|Type||Società per azioni|
|Traded as||BIT: ISP|
|Founded||2007 (merger of Banca Intesa and Sanpaolo IMI)|
|Headquarters||Turin, Italy (secondary headquarters Milan)|
|Number of locations||7,246 branches (5,581 in Italy and 1,761 abroad) (2011)|
|Area served||Italy, Central Eastern Europe, Middle East, and North Africa|
|Key people||Enrico Tommaso Cucchiani (CEO)and(Managing Director),
Carlo Messina(CFO)and(General Manager),
Gian Maria Gros-Pietro (Chairman of the management board),
Giovanni Bazoli (Chairman of the supervisory board),
Gaetano Miccichè (General manager)
|Products||Retail, investment and private banking, investment management, public finance|
|Operating income||€16,785 million (2011)>|
|Profit||€-8,190 million (2011)|
|Total assets||€639,221 million (2011)|
|Total equity||€47,040 million (2011)|
Intesa Sanpaolo is a banking group resulting from the merger between Banca Intesa and Sanpaolo IMI based in Turin, Italy. It has clear leadership in the Italian market and a minor but growing international presence focused on Central-Eastern Europe, the Middle East and North Africa (77% of the bank's revenue (96.3% from Europe) and 86% of all loans to customers come from business in Italy). When it was formed in 2007 it overtook Unicredit Group as the largest bank in Italy with 13 million customers and $690 billion worth of assets. By 2010 its assets had grown to $877.66 billion 26th highest among all of the world's companies.
Now is the second largest banking group in Italy, after Unicredit Group.
In 2009 group acquisitions included a 30% interest in business info company MF Honyvem, and an increased stake in Alitalia up to 33.3% Even though the bank was rumoured to have been working with the government to keep Air France from acquiring a stake in Alitalia Air France eventually acquired 25%.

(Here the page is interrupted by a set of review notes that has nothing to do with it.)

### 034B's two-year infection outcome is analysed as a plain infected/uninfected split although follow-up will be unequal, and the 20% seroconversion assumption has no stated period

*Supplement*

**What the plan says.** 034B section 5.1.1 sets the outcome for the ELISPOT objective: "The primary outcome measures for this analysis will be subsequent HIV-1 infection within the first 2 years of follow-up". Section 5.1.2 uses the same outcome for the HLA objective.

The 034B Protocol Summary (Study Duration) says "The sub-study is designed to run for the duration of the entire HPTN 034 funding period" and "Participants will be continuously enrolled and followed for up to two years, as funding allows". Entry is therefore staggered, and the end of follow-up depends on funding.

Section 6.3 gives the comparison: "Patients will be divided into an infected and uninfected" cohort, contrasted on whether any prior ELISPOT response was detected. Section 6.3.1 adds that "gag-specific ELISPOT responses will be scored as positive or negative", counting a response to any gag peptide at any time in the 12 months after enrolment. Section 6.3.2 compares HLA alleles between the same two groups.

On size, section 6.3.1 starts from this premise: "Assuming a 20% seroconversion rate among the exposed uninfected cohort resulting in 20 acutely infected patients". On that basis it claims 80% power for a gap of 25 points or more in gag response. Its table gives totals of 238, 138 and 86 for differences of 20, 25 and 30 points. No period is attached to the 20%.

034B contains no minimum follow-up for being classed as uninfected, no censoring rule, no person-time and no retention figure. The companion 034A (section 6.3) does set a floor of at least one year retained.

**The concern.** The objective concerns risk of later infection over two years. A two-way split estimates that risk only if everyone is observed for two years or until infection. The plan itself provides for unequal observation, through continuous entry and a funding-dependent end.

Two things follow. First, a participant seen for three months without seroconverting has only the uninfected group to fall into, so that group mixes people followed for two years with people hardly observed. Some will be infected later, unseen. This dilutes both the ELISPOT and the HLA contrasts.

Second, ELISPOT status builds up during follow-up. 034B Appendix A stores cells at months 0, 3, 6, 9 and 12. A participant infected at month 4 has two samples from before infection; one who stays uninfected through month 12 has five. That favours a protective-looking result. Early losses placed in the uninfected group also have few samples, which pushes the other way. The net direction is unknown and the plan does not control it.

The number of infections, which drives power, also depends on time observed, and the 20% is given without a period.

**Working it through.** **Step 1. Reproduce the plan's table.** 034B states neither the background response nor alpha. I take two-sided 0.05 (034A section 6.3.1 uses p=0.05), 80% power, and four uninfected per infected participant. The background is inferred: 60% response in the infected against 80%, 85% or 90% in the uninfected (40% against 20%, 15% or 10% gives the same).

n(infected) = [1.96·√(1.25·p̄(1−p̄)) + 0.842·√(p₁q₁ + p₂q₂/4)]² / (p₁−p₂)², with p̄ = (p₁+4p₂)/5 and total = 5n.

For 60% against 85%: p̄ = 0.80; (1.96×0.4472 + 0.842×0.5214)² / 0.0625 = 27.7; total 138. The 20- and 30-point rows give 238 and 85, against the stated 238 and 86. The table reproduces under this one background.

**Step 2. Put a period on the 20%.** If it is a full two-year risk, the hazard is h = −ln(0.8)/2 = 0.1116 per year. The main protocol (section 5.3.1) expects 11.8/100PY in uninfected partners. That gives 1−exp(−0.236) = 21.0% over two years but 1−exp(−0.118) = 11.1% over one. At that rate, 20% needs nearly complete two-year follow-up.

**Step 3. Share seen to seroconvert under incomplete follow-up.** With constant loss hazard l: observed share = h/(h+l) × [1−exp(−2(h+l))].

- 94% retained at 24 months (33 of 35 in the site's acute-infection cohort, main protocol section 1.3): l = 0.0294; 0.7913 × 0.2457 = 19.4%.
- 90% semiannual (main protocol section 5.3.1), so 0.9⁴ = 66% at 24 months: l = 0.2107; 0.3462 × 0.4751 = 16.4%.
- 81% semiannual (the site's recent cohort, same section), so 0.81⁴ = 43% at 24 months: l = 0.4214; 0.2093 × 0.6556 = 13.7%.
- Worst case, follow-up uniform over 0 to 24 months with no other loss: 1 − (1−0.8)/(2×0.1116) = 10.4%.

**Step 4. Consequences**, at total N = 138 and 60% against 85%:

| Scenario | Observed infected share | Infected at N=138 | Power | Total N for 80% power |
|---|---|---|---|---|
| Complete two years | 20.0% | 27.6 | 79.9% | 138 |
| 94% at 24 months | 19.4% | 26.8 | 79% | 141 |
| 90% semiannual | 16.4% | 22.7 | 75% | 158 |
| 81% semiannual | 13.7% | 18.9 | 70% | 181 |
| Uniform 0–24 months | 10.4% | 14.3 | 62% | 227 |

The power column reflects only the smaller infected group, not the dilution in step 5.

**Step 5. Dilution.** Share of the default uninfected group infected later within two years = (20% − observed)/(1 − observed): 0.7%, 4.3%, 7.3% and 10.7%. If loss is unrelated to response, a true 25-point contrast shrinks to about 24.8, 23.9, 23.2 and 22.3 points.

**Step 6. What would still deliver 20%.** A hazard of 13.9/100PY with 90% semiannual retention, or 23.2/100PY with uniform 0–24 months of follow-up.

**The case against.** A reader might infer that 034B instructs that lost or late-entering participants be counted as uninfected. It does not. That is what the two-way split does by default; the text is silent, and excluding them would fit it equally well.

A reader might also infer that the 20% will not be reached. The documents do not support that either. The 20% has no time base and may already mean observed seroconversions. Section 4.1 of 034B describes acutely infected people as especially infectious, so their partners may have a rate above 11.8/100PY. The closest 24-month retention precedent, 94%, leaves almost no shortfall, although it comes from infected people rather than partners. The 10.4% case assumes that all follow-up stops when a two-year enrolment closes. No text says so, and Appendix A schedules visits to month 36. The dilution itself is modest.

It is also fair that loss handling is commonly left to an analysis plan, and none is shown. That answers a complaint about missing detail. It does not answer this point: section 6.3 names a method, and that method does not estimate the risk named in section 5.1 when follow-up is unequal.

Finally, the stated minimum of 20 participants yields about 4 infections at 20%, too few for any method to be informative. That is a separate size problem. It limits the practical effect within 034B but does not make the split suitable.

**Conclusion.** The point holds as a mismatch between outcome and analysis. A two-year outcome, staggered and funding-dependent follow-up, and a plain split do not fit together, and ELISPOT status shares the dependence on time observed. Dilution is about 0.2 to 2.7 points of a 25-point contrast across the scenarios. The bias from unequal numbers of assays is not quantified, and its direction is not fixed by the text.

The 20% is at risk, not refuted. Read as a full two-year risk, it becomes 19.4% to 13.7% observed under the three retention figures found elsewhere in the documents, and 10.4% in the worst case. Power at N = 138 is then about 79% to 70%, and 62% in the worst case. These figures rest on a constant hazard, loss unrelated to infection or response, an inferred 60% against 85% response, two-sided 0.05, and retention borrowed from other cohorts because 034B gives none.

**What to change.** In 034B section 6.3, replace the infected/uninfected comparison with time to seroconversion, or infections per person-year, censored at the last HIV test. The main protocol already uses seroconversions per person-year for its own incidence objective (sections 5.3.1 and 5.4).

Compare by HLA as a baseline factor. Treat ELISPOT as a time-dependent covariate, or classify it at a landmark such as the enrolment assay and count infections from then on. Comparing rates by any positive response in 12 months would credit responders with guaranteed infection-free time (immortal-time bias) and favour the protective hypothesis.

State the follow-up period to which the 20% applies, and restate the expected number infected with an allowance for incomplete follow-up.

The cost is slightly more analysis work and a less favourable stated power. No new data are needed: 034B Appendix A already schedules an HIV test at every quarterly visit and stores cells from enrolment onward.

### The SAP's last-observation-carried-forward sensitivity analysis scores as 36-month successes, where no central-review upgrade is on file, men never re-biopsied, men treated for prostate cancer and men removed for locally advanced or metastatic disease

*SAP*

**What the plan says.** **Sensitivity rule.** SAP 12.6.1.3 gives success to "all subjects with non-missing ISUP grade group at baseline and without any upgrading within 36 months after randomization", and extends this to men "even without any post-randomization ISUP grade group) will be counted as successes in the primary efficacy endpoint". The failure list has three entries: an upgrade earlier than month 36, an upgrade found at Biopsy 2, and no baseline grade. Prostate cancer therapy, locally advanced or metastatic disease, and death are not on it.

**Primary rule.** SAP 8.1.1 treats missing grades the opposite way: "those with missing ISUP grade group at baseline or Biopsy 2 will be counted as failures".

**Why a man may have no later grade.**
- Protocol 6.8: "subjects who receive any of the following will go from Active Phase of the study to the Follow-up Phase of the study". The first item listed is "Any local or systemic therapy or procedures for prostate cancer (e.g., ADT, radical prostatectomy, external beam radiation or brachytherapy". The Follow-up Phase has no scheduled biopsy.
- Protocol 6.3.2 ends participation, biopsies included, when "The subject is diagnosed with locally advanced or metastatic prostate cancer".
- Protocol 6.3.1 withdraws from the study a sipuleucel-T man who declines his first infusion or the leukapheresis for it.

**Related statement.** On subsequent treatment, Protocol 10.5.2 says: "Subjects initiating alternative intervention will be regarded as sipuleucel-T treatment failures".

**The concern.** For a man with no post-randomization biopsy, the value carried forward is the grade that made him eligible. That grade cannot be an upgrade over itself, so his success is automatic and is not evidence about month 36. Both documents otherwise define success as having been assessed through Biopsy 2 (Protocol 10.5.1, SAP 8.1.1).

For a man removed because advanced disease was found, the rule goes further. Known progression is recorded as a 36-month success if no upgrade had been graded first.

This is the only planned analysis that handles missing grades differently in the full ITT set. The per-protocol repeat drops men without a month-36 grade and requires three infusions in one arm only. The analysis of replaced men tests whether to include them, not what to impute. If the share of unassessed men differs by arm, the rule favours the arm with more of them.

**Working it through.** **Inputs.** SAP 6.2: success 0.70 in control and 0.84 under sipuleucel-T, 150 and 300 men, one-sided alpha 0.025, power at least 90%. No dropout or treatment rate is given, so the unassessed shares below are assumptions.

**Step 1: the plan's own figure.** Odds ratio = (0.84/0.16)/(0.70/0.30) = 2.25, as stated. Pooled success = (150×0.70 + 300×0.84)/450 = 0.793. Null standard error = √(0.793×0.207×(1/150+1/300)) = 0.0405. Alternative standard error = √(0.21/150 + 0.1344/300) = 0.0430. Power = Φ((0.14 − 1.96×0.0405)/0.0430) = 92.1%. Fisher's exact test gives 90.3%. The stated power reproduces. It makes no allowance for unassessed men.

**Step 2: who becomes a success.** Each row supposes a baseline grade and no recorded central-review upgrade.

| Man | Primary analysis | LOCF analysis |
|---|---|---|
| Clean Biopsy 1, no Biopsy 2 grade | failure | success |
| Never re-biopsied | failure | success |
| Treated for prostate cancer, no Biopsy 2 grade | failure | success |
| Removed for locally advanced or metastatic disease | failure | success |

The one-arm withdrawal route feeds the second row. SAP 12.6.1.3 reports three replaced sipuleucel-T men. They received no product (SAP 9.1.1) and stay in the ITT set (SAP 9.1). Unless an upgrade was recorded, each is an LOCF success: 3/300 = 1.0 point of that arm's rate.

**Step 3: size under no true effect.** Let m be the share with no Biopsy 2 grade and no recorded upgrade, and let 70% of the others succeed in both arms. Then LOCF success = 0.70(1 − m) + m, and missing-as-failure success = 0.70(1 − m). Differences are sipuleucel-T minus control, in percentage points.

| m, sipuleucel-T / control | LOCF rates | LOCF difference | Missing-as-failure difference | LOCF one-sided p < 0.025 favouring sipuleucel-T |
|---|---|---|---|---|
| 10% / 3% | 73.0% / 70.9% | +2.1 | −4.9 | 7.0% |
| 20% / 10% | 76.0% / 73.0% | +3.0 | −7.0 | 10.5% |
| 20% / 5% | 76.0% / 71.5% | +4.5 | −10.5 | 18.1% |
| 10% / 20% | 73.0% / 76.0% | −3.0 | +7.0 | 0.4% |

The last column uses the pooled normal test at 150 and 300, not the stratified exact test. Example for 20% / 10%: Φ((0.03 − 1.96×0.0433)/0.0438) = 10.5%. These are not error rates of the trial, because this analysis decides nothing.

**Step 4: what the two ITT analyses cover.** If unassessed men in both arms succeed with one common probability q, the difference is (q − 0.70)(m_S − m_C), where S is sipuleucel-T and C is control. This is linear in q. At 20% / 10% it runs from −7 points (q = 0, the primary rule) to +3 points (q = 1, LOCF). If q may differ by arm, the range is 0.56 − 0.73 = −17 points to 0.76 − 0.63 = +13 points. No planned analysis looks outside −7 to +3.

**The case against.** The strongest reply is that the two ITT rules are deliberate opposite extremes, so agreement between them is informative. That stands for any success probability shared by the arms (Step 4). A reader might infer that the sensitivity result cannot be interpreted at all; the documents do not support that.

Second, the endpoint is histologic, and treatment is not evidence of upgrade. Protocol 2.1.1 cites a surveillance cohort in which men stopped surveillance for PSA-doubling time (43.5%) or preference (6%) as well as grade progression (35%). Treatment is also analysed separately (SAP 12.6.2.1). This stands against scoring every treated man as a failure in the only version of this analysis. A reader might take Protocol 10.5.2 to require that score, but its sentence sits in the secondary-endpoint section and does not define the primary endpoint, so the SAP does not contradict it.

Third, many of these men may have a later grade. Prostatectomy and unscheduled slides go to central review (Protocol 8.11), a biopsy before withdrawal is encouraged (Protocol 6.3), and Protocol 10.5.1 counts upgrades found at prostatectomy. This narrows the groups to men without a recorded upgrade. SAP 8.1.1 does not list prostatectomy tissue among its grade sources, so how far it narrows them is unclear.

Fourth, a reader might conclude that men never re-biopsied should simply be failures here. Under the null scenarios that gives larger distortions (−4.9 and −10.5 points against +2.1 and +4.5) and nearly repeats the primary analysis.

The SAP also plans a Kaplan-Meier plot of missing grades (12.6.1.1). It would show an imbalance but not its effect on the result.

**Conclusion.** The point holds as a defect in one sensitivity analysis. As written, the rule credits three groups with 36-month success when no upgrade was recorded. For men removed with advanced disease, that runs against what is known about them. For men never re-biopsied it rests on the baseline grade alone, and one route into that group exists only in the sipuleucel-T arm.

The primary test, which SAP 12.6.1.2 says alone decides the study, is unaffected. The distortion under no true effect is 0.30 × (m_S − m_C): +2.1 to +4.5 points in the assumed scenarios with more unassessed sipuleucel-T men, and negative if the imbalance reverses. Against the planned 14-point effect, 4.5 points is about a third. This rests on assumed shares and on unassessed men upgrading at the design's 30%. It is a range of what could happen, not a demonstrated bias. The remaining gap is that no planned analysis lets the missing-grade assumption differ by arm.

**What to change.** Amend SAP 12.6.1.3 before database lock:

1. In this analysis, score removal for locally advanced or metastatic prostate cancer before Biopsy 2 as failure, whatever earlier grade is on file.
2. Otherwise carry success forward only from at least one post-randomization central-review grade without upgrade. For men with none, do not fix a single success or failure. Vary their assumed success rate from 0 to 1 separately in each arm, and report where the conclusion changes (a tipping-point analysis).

Banca Intesa and Sanpaolo IMI, the two banks that merged in 2007 to create Intesa Sanpaolo, were themselves the product of many mergers. Cariplo and Banco Ambrosiano Veneto merged in 1998 to form Banca Intesa. The following year Banca Commerciale Italiana joined the group. Sanpaolo IMI was born in 1998 following the merger of Istituto Bancario San Paolo di Torino, which specialized in retail banking, and IMI (Istituto Mobiliare Italiano), an investment bank.
The oldest part of the banking group is Cariplo spa which traces its roots to Austrian household savings bank Cassa di Risparmio delle Provincie Lombarde which was established in 1823. Cassa di Risparmio was started by an Italian philanthropic group, the Central Committee of Charity; a response by the government to the hard economic times of the early 19th century. In the early 20th century the bank helped Italian companies in the North obtain capital during and after World War 1 and 2, chiefly under the guide of Giordano Dell'Amore. Banking reforms in 1990 started by Giuliano Amato (Amato Law) led to the restructuring/reorganization of banks by forcing the government to relinquish control of them (the result was a more market driven bank that focussed less on social programs/social causes were abandoned).
Cariplo spa was formed in 1991 when Cassa di Risparmio (sold by Ente Cassa Di Risparmio) merged with IBI. Banco Ambrosiano originated with Nuovo Banco Ambrosiano and Banca Cattolica del Veneto which merged in 1989. The bank increased in size during the 1990s due to numerous acquisitions (Citibank Italia, Banca Vallone di Galatina and European securities dealer Caboto among others).
Banca Commerciale Italiana (BCI) started in 1894 as a corporate loans lender operating in the commercial industry of Northern Italy. In 1994 Mediobanca purchased an interest in BCI (ironically BCI was one of the 3 banks that formed Mediobanca almost 50 years earlier). BCI tried to acquire Banco Ambrosiano Veneto the same year but was spurned by shareholders who wouldn't accept the US$1.13 billion offer. In 1999 Italy's largest bank Unicredit Group attempted a hostile takeover of BCI but failed due to Mediobanca's interest in the company (Mediobanca wanted to merge Banca di Roma with BCI) BCI merged with the former Banca Ambrosiano and Cariplo in 1998 to form a financial institution renamed Banca Intesa in 2003.